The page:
13 June 2008 0 Comments

Jewish Chronicle: The Saladin Murders ‘a real rarity’

The Jewish Chronicle publishes a terrific review of my Palestinian mystery novels this week. Here’s some of what reviewer Jenni Frazer writes:

Rees loads the dice against Omar Yussef: he’s in his 50s, short, balding, and once upon a time he was a drunk. But he is also, we learn, a uxorious and extremely affectionate family man, who adores his fond but scolding wife and his favourite grandchild, and genuinely loves the children whom he teaches.

Most of all, Omar Yussef is…a peace-loving, pragmatic man, who won’t buy into the myths created by the Palestinian population about itself and who, while resenting the occupation, still refuses to demonise the occupiers. In The Saladin Murders (US title A Grave in Gaza), Yussef…is driven by a kind of dogged decency in his attempt to investigate the truth about a fellow teacher who has been accused of links with the CIA.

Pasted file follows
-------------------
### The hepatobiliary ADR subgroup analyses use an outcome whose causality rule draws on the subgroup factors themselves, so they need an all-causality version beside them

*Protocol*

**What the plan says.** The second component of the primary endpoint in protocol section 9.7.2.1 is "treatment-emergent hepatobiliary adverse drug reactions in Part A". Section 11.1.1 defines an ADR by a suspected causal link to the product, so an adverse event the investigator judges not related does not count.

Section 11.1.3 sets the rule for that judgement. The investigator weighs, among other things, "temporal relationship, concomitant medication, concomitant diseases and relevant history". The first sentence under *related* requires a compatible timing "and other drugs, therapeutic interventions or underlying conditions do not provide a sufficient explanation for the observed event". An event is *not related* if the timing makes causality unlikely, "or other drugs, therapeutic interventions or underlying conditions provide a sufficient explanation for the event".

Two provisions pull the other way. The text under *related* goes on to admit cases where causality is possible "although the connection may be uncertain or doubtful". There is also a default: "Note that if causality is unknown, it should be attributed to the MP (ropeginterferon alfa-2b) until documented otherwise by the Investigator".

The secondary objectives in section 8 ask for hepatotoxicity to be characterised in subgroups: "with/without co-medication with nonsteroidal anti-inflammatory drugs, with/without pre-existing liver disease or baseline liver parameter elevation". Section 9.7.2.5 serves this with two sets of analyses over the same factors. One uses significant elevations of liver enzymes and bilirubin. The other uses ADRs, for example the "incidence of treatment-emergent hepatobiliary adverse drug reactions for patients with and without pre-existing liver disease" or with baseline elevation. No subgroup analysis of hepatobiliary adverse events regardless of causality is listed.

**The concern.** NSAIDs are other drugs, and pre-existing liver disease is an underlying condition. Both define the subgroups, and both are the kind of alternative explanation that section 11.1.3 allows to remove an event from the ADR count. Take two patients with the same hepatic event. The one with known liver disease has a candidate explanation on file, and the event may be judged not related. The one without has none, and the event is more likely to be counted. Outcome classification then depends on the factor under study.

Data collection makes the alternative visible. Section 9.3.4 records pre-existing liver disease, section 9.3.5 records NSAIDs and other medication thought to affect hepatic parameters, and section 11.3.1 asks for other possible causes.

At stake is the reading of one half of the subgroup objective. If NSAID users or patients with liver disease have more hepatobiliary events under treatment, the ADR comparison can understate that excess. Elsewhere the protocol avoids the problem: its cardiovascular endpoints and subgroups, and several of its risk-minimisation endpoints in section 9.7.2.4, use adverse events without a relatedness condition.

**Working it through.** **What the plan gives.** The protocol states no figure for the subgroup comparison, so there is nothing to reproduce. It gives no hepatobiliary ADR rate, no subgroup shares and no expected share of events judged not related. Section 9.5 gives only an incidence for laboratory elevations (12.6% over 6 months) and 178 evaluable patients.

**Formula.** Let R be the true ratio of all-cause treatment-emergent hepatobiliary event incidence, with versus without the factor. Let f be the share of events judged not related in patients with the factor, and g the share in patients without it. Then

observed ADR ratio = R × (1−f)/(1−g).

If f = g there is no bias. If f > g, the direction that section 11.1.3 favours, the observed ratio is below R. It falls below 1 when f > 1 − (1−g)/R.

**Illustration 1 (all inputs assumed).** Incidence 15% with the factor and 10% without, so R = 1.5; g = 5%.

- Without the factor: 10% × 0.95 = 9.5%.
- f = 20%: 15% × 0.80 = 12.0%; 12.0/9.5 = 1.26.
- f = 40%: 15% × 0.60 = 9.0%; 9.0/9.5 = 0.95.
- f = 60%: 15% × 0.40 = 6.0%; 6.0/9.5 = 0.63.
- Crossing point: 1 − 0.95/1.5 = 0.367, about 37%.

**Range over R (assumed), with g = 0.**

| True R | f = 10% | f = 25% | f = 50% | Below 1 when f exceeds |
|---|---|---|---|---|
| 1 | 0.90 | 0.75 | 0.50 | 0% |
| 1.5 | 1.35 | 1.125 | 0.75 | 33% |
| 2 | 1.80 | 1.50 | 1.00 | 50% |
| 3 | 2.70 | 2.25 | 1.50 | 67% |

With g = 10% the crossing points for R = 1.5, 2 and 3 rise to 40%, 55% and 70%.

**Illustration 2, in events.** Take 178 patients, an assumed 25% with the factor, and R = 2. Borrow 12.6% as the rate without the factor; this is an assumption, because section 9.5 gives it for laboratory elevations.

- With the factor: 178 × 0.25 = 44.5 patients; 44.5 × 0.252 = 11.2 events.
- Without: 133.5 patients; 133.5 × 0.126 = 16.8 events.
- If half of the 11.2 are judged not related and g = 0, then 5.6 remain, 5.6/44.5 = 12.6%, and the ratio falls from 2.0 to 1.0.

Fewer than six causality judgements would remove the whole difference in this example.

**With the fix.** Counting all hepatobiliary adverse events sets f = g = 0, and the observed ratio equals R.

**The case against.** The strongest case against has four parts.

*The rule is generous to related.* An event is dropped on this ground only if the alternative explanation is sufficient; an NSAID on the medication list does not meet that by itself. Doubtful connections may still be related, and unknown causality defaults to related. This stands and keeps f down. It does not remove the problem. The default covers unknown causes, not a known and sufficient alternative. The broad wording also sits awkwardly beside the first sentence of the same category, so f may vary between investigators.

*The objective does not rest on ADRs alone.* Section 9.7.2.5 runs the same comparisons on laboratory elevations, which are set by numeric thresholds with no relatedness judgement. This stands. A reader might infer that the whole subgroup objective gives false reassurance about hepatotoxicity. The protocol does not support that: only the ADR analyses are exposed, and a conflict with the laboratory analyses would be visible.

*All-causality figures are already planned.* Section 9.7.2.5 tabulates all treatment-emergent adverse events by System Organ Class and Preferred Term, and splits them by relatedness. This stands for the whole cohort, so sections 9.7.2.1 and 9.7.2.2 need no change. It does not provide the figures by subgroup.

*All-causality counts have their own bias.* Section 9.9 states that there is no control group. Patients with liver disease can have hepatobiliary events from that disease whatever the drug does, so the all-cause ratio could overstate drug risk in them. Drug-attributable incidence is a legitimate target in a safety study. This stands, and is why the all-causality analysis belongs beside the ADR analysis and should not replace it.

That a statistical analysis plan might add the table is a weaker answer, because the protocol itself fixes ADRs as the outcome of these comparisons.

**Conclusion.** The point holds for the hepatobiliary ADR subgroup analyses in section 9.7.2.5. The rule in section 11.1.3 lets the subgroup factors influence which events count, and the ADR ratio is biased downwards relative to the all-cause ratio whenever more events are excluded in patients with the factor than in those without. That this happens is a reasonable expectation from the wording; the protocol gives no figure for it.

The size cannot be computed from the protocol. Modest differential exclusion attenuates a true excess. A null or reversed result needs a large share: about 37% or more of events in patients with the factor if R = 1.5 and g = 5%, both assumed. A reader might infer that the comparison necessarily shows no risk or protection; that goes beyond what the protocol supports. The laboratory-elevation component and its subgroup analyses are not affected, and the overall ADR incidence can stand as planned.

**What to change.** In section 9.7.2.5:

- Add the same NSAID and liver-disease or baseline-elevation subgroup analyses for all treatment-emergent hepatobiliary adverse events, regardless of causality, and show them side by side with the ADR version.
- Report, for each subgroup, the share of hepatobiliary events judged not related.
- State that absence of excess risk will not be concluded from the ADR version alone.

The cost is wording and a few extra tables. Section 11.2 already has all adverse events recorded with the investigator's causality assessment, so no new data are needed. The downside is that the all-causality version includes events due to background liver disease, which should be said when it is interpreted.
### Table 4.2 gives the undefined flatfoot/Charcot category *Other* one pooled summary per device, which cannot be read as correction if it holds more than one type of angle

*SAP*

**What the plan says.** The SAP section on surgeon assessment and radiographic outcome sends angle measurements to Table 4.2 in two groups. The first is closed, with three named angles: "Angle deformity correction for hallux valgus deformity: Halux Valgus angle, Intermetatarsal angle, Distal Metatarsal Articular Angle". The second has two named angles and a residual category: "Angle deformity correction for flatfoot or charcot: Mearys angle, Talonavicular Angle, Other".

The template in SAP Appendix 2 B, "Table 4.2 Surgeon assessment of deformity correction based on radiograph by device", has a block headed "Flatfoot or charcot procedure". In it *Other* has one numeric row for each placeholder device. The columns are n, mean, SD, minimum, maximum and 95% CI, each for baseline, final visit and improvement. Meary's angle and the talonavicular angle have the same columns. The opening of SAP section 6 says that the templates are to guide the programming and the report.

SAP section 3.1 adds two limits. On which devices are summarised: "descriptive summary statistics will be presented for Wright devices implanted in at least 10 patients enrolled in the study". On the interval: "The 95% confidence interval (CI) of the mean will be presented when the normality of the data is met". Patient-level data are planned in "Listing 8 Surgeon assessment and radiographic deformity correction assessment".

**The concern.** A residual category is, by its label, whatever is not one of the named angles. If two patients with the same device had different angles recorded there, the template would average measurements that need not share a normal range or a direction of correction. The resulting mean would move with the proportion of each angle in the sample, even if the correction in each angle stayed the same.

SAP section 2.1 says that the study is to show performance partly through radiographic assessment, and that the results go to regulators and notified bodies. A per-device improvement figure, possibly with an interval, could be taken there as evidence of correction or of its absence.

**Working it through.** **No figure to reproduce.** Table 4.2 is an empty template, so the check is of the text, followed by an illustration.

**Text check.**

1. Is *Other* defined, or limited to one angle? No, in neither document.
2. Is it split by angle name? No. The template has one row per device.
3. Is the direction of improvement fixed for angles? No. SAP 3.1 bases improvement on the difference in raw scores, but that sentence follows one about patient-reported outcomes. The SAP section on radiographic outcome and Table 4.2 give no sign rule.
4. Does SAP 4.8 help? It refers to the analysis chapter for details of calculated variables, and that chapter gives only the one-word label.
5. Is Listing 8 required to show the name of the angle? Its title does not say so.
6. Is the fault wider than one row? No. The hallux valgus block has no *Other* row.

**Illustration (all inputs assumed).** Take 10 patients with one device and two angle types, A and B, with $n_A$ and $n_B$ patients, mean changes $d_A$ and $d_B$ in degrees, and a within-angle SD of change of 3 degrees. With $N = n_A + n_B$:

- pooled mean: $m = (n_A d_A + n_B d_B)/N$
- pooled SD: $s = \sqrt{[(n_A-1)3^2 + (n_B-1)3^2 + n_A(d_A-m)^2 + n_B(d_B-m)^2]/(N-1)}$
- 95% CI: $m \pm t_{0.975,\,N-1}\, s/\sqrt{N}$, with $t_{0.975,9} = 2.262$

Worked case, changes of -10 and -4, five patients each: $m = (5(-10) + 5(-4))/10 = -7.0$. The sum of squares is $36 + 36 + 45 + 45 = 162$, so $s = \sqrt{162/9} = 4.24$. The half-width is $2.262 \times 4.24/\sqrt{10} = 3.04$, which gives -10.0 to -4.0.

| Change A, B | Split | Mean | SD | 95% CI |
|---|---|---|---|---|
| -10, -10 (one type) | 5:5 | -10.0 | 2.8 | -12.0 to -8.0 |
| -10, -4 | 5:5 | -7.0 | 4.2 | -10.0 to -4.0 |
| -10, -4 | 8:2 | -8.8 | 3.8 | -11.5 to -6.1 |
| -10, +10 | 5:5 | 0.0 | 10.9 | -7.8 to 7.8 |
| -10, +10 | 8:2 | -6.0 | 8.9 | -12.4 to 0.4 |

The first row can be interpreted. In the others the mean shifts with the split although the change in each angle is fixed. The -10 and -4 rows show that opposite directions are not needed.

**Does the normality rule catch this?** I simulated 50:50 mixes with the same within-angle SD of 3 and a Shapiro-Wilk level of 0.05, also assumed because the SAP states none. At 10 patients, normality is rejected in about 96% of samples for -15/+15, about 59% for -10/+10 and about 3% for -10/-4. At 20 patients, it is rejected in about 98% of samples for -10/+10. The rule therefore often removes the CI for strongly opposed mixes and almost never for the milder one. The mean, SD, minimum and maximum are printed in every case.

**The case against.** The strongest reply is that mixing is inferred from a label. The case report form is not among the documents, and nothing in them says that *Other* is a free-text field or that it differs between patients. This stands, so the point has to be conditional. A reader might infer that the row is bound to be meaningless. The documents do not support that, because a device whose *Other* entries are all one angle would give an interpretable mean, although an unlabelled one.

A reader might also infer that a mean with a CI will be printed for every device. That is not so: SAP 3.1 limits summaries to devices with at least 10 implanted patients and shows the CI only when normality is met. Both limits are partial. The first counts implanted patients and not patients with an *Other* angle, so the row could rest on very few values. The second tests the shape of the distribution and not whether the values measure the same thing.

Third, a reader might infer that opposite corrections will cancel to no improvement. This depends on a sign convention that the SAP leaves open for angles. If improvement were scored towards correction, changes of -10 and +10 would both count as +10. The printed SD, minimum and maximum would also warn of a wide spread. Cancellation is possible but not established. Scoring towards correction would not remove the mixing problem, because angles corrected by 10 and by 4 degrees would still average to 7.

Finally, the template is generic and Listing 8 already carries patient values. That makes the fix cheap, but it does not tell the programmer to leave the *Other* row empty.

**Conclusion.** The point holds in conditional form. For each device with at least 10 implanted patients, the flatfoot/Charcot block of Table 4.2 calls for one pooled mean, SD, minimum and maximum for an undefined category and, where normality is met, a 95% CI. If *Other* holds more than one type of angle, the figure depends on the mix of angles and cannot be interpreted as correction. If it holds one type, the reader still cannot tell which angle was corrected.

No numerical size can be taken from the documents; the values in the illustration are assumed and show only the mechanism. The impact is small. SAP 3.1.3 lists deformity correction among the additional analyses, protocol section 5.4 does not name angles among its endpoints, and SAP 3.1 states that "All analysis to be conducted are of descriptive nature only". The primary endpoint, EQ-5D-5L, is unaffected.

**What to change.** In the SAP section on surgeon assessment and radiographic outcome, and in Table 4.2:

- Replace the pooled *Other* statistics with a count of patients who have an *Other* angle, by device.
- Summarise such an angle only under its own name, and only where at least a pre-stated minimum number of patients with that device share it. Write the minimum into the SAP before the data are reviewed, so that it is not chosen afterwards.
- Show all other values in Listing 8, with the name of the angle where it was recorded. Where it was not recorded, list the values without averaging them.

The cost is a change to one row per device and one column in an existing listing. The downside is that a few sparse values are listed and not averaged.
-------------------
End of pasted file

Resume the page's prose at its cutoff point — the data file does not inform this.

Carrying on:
Rees is excellent on the whispering culture of the Palestinian street — which tries, condemns, and then executes a man before any doubts can be raised. He is also rather good on that most difficult of problems for a thriller writer: how omnipotent or heroic to make his central character.

Intriguingly, the Israelis are a largely unseen presence in the books, which perhaps is a relief. Rees thus avoids making Omar Yussef into an Uncle Tom. Instead, we get —a real rarity in English-language fiction — a fascinating insight into Palestinian life, its plots, conspiracies, and near relentless misery. In fact, both of Rees’s books will give anyone who is interested in the conflict a different view. I highly recommend The Saladin Murders.

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